Walter Zelman, a consumer activist who was hired to polish the image of the managed-care industry, has quietly stepped down from his post as president and chief executive officer of the California Association of Health Plans.
While heading the state’s HMO lobby for more than four years, Zelman drew personal criticism from some fellow consumer activists and from physicians for his role in promoting an industry that was viewed as putting profits before patients. Last week, he told Modern Healthcare that it was time for a break.
”It was a difficult job, and managed care is in the hot seat,” said Zelman, 59, who stepped down last month. ”I still think the industry is terribly misunderstood … but I decided it would be good to get out of the line of fire for a while.” Zelman said his crusade for healthcare-cost containment became more frustrating as consumers, legislators and providers pushed for expanded benefits and limits on insurers’ ability to manage care.
No replacement has been named. The Sacramento-based association has hired executive search firm Berkhemer Clayton, and the search process is expected to take two months, said Bill Wehrle, the association’s vice president of legislative affairs who is jointly overseeing the organization with other staffers.
As the executive director of California Common Cause in the 1980s, Zelman fiercely criticized the political influence of special-interest groups. In the early 1990s, he helped craft President Clinton’s ill-fated universal healthcare plan. It was during this time, Zelman said, that he came to believe that managed care could improve quality and generate savings that could be used to expand coverage to the uninsured.
The self-avowed liberal was hired to lead the state’s health-insurance lobby in September 1998, as HMOs were increasingly vilified. ”Over the past two decades, Walter has demonstrated an uncommon sensitivity to patient concerns and views of consumers,” former association Chairman Bruce Bodaken said in a statement at the time.
Some consumer activists still simmer over Zelman’s move to ”the dark side.” Harvey Rosenfield, founder and president of the Foundation for Taxpayer and Consumer Rights, Santa Monica, Calif.-which names Zelman on its ”Goon Squad” list of industry hired guns-said the former political watchdog failed to put a friendly face on a profit-driven industry. The CAHP ”tried to hire a reformer and consumer advocate to give them credibility. But Wally didn’t have enough stature to give credibility to a group that abuses so many patients,” Rosenfield said. ”I don’t think anyone has that much stature.”
Tensions continue to run high between the health plan lobby and provider groups, which have clashed publicly over such issues as capitation rates, collective bargaining and prompt-payment laws.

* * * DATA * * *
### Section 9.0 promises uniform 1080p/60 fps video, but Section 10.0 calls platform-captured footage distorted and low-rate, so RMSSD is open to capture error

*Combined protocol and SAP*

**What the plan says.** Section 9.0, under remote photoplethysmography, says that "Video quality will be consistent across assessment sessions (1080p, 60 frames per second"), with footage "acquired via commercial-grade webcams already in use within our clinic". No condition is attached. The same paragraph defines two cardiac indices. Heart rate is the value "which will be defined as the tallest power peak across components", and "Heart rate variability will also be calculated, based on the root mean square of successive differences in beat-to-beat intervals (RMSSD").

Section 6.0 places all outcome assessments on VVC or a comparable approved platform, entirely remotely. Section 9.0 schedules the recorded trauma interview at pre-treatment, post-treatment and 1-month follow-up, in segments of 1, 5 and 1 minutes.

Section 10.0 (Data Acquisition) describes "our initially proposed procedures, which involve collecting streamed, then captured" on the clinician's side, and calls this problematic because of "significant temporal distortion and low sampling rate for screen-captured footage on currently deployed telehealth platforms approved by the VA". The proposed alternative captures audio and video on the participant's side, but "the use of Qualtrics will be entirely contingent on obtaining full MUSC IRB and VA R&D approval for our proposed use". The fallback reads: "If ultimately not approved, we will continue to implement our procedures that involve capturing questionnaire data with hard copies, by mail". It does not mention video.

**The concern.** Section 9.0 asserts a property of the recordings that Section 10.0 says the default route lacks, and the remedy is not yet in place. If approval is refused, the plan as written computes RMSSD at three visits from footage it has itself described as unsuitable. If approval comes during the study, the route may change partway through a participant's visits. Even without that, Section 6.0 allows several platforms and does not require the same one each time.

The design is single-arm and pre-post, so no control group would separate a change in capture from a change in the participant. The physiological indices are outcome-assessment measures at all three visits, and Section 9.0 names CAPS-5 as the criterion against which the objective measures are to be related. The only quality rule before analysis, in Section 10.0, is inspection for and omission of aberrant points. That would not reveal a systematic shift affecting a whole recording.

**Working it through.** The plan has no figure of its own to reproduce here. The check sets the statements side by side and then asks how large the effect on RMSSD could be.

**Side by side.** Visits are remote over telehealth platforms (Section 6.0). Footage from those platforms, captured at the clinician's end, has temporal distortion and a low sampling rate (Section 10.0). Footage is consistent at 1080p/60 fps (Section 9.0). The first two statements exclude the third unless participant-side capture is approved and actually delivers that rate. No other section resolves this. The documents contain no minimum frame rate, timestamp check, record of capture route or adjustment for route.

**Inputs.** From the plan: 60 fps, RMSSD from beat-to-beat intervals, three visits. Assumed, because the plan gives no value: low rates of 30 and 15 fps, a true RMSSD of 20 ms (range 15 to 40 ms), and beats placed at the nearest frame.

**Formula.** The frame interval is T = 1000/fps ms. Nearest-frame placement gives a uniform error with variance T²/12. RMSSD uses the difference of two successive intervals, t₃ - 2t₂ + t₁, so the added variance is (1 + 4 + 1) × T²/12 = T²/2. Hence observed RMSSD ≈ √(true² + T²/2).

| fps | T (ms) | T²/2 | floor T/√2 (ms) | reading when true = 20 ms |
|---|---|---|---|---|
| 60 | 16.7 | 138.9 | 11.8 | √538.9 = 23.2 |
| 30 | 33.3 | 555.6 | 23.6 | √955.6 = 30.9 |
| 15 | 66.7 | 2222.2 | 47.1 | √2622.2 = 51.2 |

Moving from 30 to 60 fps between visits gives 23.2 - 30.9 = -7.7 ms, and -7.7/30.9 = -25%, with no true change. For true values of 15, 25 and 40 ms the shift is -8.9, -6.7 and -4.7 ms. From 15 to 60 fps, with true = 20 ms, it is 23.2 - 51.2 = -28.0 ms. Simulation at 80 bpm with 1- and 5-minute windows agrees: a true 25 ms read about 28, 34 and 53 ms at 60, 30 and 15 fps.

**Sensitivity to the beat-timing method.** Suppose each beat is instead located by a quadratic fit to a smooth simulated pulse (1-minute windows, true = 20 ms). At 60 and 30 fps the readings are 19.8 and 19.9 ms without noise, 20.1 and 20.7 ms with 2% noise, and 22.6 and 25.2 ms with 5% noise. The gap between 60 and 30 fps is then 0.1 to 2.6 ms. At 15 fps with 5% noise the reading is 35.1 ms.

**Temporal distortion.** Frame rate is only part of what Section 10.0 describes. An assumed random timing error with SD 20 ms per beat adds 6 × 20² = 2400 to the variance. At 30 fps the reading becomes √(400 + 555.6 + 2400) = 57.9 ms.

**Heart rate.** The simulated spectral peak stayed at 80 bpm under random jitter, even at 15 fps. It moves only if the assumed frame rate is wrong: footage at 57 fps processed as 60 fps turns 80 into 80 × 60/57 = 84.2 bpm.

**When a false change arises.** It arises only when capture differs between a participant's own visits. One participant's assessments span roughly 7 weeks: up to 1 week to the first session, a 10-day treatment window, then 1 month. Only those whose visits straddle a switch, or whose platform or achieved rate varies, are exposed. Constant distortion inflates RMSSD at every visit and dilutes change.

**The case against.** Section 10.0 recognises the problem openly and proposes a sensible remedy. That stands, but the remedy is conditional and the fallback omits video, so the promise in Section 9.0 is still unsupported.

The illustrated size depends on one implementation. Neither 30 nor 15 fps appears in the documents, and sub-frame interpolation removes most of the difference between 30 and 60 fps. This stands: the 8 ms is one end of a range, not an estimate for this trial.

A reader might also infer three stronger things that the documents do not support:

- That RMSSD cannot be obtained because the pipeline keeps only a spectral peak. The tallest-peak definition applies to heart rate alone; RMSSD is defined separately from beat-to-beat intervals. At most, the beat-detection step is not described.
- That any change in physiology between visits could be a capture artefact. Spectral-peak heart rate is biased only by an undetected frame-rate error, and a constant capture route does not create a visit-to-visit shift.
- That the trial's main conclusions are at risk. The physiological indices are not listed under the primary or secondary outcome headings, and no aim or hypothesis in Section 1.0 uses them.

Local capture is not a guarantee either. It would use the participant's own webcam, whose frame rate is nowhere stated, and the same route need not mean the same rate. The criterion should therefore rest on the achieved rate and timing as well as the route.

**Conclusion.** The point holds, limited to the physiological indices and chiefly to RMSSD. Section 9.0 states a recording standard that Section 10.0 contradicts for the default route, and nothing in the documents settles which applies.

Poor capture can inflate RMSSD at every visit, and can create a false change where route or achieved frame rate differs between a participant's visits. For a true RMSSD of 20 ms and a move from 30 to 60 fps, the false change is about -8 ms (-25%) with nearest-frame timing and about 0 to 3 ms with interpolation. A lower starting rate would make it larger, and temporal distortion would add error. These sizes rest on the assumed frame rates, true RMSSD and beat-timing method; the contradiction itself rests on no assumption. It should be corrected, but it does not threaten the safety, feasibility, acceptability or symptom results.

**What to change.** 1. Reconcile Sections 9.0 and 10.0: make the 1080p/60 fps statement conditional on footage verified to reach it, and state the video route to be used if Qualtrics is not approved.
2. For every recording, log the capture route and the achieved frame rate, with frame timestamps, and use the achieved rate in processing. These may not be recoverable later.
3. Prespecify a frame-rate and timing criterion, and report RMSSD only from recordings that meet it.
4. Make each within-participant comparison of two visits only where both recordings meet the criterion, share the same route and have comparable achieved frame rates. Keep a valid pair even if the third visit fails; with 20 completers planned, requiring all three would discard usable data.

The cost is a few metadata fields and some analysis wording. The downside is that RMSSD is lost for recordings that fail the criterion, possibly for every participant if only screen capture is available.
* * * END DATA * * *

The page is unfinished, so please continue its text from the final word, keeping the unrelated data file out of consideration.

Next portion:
In October, the California Medical Association sent a scathing letter to Zelman-copied to the CEOs of each CAHP member plan-criticizing him for using selective data to support ”what appears to be pure propaganda.” The letter refuted assertions by Zelman that the CMA had overstated California’s medical crisis and that physician compensation actually was rising. The letter was written in response to statements made by Zelman to various news organizations regarding California Gov. Gray Davis‘ signing of a ”physicians’ bill of rights.”
”You either don’t care about physician relations or you are woefully out of touch with the environment,” the letter stated. ”In either case, your statements give physicians justification for redoubling their legal and legislative advocacy against health plans-instead of beginning to work together.”
Yet CMA Executive Vice President Jack Lewin commended Zelman for being a formidable adversary. ”Walter did exacerbate things (between the two groups) sometimes,” Lewin said, ”but that was his job and he did it well.”
Despite criticism from consumer-rights allies, Zelman led the association in its fight against HMO reform legislation. In 2002, it won passage of a law that will require a cost-benefit analysis on all proposed legislation that would place coverage mandates on health plans.
Some CAHP members offered their praise. Chairwoman Kathlyn Mead, president and CEO of Sharp Health Plan, San Diego, called Zelman a ”wonderful asset.”
”He’s a skilled communicator with a great deal of health policy experience and an excellent rapport with elected officials,” she said.
CAHP board member Milt Camhi, CEO of Contra Costa Health Plan, Martinez, Calif., said Zelman skillfully balanced the agendas of members, which include for-profits, not-for-profits, Medicaid HMOs, and both regional and statewide plans. ”One of the biggest challenges of heading up an organization like this is trying to synthesize all your members’ interests, especially when there has been very little stability at the board level,” Camhi said.
A former professor of health policy and management at Harvard University, Zelman said he plans to explore other opportunities, including consulting for the Center for Governmental Studies, a Los Angeles-based think tank that specializes in financial ethics and campaign reform.